THE leaders of Spain’s political parties have begun pitching for votes in Andalucia’s upcoming election which is likely to be a dress rehearsal for a national ballot.
The election seems on the surface to be the left-leaning Partido Socialista’s (PSOE) to lose. Junta de Andalucia President Susana Diaz, of the PSOE, fended off rival parties in 2015 elections and has held the post since 2013.
Andalucia has been a PSOE stronghold since Spain transitioned to democracy in the late 1970’s. National polling has put the PSOE ahead of rival parties since taking power last June meaning, in theory, that its Andalucian arm should be comfortably re-elected on December 2.
Success is however not guaranteed. Diaz faces potential assaults on all fronts, with one problem coming from inside her own party.
Prime Minister Pedro Sanchez is set to appear at two campaign rallies in Andalucia. One is set for November 18 in Chiclana in Cadiz Province and the other for Marbella in Malaga Province on November 25.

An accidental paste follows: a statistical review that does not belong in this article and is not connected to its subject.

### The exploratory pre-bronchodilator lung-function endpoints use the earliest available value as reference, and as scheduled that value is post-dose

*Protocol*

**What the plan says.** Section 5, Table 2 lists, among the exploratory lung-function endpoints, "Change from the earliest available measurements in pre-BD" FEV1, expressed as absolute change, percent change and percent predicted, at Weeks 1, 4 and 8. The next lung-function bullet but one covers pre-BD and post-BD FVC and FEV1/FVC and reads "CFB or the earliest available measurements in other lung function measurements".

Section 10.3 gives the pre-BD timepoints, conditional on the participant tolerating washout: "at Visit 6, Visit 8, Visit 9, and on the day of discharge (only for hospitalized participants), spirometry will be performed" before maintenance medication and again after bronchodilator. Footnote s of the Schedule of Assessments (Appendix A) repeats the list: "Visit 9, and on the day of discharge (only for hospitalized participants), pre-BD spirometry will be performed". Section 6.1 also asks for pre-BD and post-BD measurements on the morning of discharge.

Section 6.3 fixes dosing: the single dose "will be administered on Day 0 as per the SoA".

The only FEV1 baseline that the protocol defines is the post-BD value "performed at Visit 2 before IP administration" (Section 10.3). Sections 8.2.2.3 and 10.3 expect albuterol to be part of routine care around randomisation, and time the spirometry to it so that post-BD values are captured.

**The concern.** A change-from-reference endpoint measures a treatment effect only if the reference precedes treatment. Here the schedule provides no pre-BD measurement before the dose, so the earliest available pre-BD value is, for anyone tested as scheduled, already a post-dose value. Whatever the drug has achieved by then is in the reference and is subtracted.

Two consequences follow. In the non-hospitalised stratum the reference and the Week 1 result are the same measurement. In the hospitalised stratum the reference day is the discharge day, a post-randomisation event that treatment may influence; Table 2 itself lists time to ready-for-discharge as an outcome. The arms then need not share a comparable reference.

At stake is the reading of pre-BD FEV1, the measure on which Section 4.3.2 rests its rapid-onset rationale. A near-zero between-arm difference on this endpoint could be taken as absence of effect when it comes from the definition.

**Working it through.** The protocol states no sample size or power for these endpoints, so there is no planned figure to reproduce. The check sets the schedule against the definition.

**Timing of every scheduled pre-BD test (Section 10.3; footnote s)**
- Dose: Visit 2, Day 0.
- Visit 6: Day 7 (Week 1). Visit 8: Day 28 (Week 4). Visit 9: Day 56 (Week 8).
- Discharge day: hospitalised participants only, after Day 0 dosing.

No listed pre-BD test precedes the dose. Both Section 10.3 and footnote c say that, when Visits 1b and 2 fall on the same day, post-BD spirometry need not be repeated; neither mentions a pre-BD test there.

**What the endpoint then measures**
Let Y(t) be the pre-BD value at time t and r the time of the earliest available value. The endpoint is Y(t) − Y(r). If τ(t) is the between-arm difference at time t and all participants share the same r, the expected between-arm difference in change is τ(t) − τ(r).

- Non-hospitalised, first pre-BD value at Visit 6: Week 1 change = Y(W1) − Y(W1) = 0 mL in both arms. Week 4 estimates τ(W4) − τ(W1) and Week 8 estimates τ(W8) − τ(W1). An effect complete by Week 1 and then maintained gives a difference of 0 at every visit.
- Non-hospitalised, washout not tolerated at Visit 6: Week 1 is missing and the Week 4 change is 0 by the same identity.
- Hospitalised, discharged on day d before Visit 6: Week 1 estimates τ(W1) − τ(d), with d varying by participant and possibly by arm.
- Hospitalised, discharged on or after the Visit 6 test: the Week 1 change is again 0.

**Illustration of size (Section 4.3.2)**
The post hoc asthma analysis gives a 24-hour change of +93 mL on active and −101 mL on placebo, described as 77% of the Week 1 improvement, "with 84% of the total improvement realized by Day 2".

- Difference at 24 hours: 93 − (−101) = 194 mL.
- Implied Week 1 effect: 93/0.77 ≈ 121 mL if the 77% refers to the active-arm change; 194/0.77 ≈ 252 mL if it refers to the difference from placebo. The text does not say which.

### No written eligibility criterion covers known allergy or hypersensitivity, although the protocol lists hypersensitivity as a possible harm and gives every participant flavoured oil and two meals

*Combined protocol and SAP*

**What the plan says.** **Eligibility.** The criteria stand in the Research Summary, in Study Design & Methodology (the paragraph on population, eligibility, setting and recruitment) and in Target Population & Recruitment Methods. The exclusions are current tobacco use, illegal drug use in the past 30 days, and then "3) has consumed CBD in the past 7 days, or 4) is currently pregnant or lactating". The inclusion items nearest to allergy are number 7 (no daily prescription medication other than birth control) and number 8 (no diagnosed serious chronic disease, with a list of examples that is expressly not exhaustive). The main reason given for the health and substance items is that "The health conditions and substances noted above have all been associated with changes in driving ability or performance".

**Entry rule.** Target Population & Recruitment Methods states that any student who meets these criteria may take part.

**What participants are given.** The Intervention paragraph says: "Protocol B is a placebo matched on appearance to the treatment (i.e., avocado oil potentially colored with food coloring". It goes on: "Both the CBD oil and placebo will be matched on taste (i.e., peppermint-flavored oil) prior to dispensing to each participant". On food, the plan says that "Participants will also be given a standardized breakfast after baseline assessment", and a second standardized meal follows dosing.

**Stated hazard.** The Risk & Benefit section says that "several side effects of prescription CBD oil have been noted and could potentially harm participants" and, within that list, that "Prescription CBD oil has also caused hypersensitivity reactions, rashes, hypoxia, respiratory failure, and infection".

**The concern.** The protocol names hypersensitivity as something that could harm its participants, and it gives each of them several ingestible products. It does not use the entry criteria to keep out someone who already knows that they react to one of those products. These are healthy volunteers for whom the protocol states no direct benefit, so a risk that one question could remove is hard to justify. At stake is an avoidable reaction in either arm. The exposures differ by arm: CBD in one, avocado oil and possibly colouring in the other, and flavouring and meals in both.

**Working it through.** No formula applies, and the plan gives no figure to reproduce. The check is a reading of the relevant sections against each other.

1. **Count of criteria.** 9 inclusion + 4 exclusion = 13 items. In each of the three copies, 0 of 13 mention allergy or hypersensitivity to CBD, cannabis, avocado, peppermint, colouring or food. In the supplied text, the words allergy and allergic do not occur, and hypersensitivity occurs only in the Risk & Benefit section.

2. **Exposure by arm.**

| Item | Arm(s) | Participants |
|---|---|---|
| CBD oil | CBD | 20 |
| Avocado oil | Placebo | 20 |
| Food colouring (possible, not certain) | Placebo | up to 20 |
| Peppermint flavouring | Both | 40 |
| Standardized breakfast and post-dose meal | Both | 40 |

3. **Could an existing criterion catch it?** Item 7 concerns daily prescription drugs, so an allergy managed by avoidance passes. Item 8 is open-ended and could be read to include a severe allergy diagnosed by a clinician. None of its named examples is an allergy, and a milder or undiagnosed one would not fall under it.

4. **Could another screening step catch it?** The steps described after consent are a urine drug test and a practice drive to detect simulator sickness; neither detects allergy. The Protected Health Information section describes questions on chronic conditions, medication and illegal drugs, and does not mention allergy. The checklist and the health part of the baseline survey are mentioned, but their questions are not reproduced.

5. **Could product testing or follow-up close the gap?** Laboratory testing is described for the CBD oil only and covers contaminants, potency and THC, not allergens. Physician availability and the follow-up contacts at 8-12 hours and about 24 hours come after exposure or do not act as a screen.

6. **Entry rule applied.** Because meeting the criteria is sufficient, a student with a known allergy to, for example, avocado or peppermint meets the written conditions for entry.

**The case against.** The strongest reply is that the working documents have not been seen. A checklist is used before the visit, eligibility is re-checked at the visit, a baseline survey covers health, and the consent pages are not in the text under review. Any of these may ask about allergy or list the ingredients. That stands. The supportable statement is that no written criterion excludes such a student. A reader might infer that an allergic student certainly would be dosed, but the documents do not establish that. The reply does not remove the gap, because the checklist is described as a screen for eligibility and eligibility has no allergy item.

The number of planned visits contrasts with the Conservative Partido Popular (PP) leader Pablo Casado’s schedule, who has already been touring Andalucia extensively in support of candidate Juanma Moreno.
The PP and other opposition groups may choose to use the historic rivalry between Sanchez and Diaz to drive a wedge between them.
The two stood against each other for the leadership of the PSOE in 2016 and their relationship was said to be lukewarm at best. Party sources claim it has recently been on the mend.
Diaz’s saving grace may prove to be the ongoing jostling between the PP and the centrist Ciudadanos for the centre-right vote.
PP strategists no doubt fear a re-run of the snap election in Cataluña last December in which saw the party virtually wiped out by Albert Rivera’s Ciudadanos.
Diaz also has to contend with Podemos which sits to the PSOE’s left. Their candidate Teresa Rodriguez said the anti-austerity part would keep the debate on a local footing.
If her approach makes an impression on voters it could mean Podemos is able to chip away at the PSOE’s core support base, its left-wing voters.